Posted by: drcarolgrant | November 8, 2010

Neck pain and cell phones: Are you causing your pain?

I was shopping for my weekly groceries recently and as I was walking in the store there was a young mother in front of me talking on her cell phone. Now I don’t mind if people talk on there phone but as a chiropractor I noticed the way she was holding her phone…between her shoulder and her ear. I continued to walk around, shopping and saw other people doing the same thing, talking on the phone with the phone held between there shoulder and their ear. Part of me cringed thinking of the injury they are doing to their neck and part of me said, well, there’s a future patient.

I treat a lot of neck pain and a lot of it is chronic because of repetitive ways people do things especially using their cell phone. Of course this holds true for most musculoskeletal conditions and even medical conditions. Smoke long enough and you will irreparably damage your lungs. Drink enough… damage to your liver. But I digress.

Your neck is made up of 7 bones, called vertebrae. These bones are connected by small muscles, ligaments and tendons. They are separated by discs which act as a shock absorber and spacer so the nerves which exit between the vertebrae have enough room. The nerves go across the shoulder and down the arm to the hands and fingers and control their function. The nerves also branch and supply a system called the autonomic nervous system which controls everything from heart rate and breathing to digestion and bowl function. And as I have mentioned many times in this column, it is critical that the nerves not be compromised so the body can work as close to 100% as possible.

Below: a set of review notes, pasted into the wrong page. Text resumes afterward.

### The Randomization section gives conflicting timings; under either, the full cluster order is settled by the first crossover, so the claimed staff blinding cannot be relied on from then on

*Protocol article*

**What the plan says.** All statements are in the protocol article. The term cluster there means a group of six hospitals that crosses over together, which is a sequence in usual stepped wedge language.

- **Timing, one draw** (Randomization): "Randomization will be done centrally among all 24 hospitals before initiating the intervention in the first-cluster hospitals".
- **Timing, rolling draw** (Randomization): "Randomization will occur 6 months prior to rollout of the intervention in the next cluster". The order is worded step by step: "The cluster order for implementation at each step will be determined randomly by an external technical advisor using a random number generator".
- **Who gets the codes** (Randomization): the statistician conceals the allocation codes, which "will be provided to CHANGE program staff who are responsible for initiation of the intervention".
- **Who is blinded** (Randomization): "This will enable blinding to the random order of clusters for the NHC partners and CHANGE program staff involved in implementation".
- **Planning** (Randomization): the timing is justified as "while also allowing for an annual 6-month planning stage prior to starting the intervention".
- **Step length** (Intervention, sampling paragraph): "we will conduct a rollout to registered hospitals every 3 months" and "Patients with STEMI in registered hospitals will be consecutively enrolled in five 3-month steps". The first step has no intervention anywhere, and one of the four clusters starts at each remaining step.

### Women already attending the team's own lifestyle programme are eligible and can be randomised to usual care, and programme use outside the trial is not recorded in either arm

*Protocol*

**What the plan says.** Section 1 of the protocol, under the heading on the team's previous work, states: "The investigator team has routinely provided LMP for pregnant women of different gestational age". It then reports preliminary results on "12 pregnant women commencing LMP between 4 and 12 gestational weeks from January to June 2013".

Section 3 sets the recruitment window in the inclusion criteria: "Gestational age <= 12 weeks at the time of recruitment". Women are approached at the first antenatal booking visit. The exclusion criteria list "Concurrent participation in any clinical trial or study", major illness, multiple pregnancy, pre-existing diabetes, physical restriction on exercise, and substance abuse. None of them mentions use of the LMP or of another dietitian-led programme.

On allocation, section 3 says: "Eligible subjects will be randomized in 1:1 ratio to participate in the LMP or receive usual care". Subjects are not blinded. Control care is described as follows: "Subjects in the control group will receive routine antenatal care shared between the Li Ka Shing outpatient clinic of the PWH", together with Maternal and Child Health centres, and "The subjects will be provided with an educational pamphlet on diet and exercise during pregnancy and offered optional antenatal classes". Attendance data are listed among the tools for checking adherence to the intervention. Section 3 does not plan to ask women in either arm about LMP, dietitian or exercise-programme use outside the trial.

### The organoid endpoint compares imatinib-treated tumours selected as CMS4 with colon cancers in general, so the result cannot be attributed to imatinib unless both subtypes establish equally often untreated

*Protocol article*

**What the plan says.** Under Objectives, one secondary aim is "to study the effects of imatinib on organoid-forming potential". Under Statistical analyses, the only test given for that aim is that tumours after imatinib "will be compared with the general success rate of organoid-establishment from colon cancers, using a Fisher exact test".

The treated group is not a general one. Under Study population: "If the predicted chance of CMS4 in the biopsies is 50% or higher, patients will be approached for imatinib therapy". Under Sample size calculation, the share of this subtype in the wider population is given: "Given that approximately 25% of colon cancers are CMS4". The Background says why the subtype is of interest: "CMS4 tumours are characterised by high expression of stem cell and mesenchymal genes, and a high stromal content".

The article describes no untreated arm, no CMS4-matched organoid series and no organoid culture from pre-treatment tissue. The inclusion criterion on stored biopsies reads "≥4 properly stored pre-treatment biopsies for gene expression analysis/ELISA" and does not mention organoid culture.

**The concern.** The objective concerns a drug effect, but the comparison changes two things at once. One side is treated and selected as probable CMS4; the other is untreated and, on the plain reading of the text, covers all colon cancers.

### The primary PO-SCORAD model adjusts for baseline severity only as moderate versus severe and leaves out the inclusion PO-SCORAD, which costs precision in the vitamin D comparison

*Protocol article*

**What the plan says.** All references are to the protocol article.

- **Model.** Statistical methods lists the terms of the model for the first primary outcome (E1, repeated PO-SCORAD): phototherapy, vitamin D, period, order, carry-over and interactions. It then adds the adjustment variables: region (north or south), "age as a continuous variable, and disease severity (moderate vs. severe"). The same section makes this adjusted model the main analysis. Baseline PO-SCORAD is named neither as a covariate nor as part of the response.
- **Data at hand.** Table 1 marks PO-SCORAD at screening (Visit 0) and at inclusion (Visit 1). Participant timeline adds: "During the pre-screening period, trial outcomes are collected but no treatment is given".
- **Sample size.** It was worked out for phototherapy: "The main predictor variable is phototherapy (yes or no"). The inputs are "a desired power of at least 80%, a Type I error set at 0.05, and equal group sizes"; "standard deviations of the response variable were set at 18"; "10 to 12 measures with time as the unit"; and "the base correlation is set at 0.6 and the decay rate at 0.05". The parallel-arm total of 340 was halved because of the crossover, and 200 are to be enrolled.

The neck is capable of six movements, flexion or forward bending, extension or looking up, turning right and left also called rotation and bending side to side, lateral flexion. There are normal ranges for each of these motions. For example a 20 year old male should be able to turn his head to 80 degrees right and left. If he can’t then over time degenerative changes may occur. As we age we lose range of motion to the tune of 10 degree’s per decade once we hit 40. Losing motion too early can occur from trauma, either from large injury or from repetitive injury…talking on the cell phone improperly.

By holding the phone in the way described above forces your neck to be held in lateral bending for a long time. This closes down the opening where the nerves exit the spine. If done for a long time or done frequently, the joint may get “stuck” in that position and a variety of symptoms can occur. You may notice soreness in the neck and shoulder, tingling in the arm possible down to the hand. You might even hear a creaky, grating noise when you move your head around. This indicates that proper motion is absent and more symptoms may be on there way. I try to encourage secretaries that talk on the phone a lot to get head sets or at the least the attachment to the phone handle which allows a more upright head position. That blue tooth technology for cell phones that although looks odd ( to me anyway) is excellent ergonomics for people who use there phone a lot.

If you are wondering what your neck range of motion is, feel free to contact my office. I would be happy to check out your head motion at no charge and no obligation. Posture is important.


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